Why do we need to get out of our comfort zones and join the increasing trend of Precision Medicine, particularly in the Asia-Pacific? The answer: Increasing patient population with chronic diseases and high cost of both treatment and informal care.


Asia-Pacific has a current estimated population of 4.3B, which is 60% of the world population with a growth rate of about 0.96 per year [4]. Eleven percent of that or 473M are estimated to be seniors – aged 60 years and above [5,6]. By 2050, the senior population is expected to rise by 25%. There is a significant subset to this: the oldest of the old – meaning aged 80 years and above – are increasing in population as well in the Asia-Pacific. In 1990, they were 0.8% and in 2012, they were 1.4% or 61.6M out of 440M seniors. By 2050, it is projected to increase by a staggering 4.4% [7].


Chronic diseases typically surface with the increasing senior population. The cost of diagnosis and treatment will keep on increasing. In mid-to-low income countries, informal care (unpaid caregivers), social care (community and residential care) and medical care, a uniform standard of care may not be practiced, as such, the cost will vary and could be very large. Through the application of new technologies, diagnosis and treatment will be more efficient and cost-effective.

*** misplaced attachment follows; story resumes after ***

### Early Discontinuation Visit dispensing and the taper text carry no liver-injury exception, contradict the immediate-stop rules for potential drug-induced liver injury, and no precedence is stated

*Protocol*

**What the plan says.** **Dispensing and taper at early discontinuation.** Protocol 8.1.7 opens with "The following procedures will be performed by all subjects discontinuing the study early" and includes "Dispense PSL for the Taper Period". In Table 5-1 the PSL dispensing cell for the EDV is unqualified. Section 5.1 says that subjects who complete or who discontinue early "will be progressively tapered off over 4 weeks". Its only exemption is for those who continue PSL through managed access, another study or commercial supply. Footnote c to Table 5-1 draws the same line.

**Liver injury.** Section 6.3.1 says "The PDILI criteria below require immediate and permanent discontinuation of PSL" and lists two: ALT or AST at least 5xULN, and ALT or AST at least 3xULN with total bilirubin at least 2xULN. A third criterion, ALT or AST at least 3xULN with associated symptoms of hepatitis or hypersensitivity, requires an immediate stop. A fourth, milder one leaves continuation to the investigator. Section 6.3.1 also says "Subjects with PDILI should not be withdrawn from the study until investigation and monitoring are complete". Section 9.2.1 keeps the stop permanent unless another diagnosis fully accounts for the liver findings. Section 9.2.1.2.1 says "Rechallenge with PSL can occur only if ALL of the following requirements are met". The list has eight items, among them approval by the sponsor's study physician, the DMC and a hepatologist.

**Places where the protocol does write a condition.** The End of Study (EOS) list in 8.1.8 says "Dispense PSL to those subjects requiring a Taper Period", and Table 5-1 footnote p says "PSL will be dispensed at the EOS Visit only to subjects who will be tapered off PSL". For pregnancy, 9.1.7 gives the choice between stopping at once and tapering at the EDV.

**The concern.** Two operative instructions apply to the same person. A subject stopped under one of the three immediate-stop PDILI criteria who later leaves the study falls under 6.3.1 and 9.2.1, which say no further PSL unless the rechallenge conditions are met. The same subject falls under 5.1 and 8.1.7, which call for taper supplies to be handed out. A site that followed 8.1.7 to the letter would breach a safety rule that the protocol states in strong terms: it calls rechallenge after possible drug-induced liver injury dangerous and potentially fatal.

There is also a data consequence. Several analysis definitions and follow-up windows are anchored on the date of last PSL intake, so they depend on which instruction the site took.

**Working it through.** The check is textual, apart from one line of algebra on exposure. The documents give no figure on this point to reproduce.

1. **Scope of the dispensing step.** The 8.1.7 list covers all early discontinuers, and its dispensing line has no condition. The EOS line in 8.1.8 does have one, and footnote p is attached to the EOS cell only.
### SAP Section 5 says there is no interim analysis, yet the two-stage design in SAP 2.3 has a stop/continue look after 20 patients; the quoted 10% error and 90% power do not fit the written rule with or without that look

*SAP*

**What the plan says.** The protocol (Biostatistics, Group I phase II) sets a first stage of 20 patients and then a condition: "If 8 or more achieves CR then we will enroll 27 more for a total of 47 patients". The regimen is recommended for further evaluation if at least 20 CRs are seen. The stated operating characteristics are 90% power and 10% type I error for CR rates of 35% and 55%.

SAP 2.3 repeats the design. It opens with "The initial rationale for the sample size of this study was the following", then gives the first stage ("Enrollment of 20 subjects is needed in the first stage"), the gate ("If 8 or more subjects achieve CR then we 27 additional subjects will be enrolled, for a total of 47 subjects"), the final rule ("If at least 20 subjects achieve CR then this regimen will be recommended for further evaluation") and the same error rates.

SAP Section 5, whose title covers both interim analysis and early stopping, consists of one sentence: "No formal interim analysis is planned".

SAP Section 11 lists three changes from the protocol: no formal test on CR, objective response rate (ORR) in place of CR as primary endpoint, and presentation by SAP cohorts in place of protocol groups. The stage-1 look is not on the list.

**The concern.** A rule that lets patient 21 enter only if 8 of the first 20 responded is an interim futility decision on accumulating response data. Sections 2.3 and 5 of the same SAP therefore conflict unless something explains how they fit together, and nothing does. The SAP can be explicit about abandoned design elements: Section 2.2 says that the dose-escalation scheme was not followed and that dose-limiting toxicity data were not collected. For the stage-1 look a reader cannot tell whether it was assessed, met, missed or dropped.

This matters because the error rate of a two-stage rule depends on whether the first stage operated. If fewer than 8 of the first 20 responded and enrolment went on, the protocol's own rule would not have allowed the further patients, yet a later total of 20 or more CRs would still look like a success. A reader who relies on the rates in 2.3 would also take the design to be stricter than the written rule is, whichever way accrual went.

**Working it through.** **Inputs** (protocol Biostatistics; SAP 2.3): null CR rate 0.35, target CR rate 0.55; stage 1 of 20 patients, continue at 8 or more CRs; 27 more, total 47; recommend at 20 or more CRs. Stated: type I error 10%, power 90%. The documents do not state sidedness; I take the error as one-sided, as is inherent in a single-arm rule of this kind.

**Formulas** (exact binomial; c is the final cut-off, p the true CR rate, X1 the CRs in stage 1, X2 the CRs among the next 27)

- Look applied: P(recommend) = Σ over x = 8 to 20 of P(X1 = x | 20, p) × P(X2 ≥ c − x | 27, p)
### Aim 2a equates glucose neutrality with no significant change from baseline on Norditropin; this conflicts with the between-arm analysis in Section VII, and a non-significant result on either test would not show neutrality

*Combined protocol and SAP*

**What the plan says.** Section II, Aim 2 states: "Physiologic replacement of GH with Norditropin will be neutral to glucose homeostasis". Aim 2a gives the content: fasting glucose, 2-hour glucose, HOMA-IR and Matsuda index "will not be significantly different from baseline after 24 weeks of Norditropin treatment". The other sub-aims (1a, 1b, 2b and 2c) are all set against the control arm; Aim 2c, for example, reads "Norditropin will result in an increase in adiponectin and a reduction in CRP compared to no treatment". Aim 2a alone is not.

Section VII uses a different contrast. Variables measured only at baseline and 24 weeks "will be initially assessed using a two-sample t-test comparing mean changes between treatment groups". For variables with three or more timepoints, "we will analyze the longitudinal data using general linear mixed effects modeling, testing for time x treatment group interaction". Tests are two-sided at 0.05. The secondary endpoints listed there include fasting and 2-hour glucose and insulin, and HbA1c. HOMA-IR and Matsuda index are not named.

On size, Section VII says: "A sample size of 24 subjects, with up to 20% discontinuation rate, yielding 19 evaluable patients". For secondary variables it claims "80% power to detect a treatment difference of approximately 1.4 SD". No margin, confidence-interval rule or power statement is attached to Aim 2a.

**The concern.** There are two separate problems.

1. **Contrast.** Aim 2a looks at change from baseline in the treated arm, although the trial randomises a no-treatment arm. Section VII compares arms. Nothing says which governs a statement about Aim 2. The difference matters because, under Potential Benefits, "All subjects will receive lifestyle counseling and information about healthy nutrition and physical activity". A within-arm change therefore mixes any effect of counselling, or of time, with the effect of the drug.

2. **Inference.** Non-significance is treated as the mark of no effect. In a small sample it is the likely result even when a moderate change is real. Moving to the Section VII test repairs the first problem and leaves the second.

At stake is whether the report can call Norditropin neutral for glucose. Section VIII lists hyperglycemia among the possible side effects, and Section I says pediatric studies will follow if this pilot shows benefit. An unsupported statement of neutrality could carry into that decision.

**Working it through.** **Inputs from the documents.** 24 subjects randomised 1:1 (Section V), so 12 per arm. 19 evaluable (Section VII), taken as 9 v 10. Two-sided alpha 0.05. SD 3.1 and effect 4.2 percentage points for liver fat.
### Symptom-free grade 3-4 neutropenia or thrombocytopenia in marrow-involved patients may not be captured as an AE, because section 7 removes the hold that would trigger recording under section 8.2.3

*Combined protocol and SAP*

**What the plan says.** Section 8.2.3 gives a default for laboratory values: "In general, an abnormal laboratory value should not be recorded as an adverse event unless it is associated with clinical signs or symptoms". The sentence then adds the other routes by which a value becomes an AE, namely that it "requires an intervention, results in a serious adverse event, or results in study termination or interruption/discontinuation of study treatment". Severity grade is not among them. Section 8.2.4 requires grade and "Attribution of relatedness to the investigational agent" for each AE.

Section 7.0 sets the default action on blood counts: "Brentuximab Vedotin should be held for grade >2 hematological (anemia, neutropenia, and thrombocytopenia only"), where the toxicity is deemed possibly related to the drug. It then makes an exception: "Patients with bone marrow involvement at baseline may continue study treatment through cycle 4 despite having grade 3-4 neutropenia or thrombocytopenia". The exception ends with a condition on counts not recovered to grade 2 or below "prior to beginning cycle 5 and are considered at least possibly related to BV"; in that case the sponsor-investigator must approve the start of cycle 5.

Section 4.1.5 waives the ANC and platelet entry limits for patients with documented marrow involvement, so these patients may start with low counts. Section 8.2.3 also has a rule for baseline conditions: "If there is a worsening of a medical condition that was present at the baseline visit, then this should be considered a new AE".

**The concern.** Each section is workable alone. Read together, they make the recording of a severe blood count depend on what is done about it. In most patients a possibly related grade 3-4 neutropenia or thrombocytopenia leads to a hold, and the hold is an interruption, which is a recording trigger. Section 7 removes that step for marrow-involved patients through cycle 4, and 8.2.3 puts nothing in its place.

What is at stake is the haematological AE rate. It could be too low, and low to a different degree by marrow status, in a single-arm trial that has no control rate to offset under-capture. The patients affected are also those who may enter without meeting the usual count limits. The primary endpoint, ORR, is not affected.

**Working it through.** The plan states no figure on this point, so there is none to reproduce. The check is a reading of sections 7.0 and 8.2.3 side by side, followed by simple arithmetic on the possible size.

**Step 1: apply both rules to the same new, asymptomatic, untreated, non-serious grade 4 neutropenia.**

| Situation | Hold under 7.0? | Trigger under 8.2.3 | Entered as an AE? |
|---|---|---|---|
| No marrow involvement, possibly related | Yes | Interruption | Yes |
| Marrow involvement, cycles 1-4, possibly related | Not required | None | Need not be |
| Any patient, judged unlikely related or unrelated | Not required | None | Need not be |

Let us get ready, let us learn and further understand how we can apply Precision Medicine in our approach to diagnosis and treatment. Let us collaborate with international institutions and clinicians who are currently involved in research that uses the tools of Precision Medicine.


We are hopeful that not too long from now, JMUST will be publishing articles that contribute to the body of knowledge in Precision Medicine, particularly in the Asia-Pacific.


In this third issue of JMUST, we have fully implemented our digital authoring platform and by using a dedicated electronic, publicly-accessible platform, we have joined the ranks of many established international scientific and medical journals.